With the help of labor organizers and news editors, Alves’ opponents led a campaign against Brazil’s public health mandates throughout 1904. Newspapers reported on violent home disinfections and forced vaccinations. Senators and other public figures declared that mandatory vaccinations encroached on people’s homes and bodies.
In mid-November of that year, thousands of protesters gathered in public squares to rally against public health efforts. Rio police reacted with disproportionate force, triggering six days of unrest in the city. A racially diverse crowd of students, construction workers, port workers and other residents fought back, armed with rocks, housewares or the tools of their trade, flipping over streetcars to barricade the streets.
Meanwhile, behind the scenes, conspirators were mobilizing young military cadets. Their plan: to overthrow Alves’ government.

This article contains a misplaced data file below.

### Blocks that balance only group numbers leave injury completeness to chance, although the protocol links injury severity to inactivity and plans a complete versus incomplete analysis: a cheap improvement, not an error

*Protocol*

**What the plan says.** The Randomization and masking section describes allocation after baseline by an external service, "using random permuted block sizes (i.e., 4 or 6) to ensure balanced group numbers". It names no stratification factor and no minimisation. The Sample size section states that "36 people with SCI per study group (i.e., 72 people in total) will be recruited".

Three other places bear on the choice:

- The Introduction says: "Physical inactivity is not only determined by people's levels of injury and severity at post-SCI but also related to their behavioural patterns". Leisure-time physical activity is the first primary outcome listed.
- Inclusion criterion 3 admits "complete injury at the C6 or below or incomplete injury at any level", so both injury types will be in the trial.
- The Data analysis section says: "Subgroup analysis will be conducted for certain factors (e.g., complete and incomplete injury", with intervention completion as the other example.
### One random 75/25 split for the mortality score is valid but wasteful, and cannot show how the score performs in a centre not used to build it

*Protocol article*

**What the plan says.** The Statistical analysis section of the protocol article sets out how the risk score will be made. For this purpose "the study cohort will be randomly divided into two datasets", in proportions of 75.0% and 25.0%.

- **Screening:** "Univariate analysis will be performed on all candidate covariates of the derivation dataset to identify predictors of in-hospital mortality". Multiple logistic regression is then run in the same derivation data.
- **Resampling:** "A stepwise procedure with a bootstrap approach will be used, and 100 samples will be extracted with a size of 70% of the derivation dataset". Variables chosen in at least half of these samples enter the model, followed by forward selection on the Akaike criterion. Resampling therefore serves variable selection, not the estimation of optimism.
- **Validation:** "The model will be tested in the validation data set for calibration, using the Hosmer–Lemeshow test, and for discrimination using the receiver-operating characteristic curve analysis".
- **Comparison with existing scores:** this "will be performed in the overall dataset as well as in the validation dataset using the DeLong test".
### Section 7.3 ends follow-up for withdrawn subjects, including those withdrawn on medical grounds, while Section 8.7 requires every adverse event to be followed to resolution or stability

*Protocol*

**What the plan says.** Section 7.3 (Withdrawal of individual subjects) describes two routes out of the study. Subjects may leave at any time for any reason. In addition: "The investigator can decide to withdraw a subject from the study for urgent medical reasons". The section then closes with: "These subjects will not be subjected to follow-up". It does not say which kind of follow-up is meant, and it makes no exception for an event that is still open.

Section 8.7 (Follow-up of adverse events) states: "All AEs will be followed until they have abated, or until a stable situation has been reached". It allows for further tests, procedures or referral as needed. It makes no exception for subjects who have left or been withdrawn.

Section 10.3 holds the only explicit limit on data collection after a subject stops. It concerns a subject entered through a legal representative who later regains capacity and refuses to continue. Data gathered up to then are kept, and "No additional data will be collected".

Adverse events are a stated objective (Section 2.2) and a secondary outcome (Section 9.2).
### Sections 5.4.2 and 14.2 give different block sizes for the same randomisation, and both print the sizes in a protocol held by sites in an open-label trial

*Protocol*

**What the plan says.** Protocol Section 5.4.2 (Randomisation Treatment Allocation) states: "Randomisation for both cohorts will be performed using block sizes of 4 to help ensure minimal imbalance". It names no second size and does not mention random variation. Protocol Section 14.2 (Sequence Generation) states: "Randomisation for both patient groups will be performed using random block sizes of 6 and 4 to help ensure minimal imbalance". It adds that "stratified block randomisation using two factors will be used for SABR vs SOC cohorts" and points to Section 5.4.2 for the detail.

Their scheme was foiled when the president called upon both the Army and the Navy to contain protesters and detain alleged insurgents. Brazil’s great vaccine revolt was soon suppressed.
The language of rights
Afterward, newspapers portrayed protesters as an ignorant mass, manipulated by cunning politicians. They deemed one of the uprising’s popular leaders, Horácio José da Silva – known as “Black Silver” – a “disorderly thug.”
But Brazil’s vaccine revolt was more than a cynical political manipulation. Digging into archives, historians like me are learning what really motivated the uprising.
The violent and segregationist features of Alves’ urban plan are one obvious answer. In early 20th-century Brazil, most people – women, those who couldn’t read, the unemployed – couldn’t vote. For these Brazilians, the streets were the only place to have their voices heard.
But why would they so virulently oppose methods that controlled the spread of disease?
Delving into newspapers and legal records, I have found that critics of Brazil’s 1904 public health drive often expressed their opposition in terms of “inviolability of the home,” both on the streets and in courts.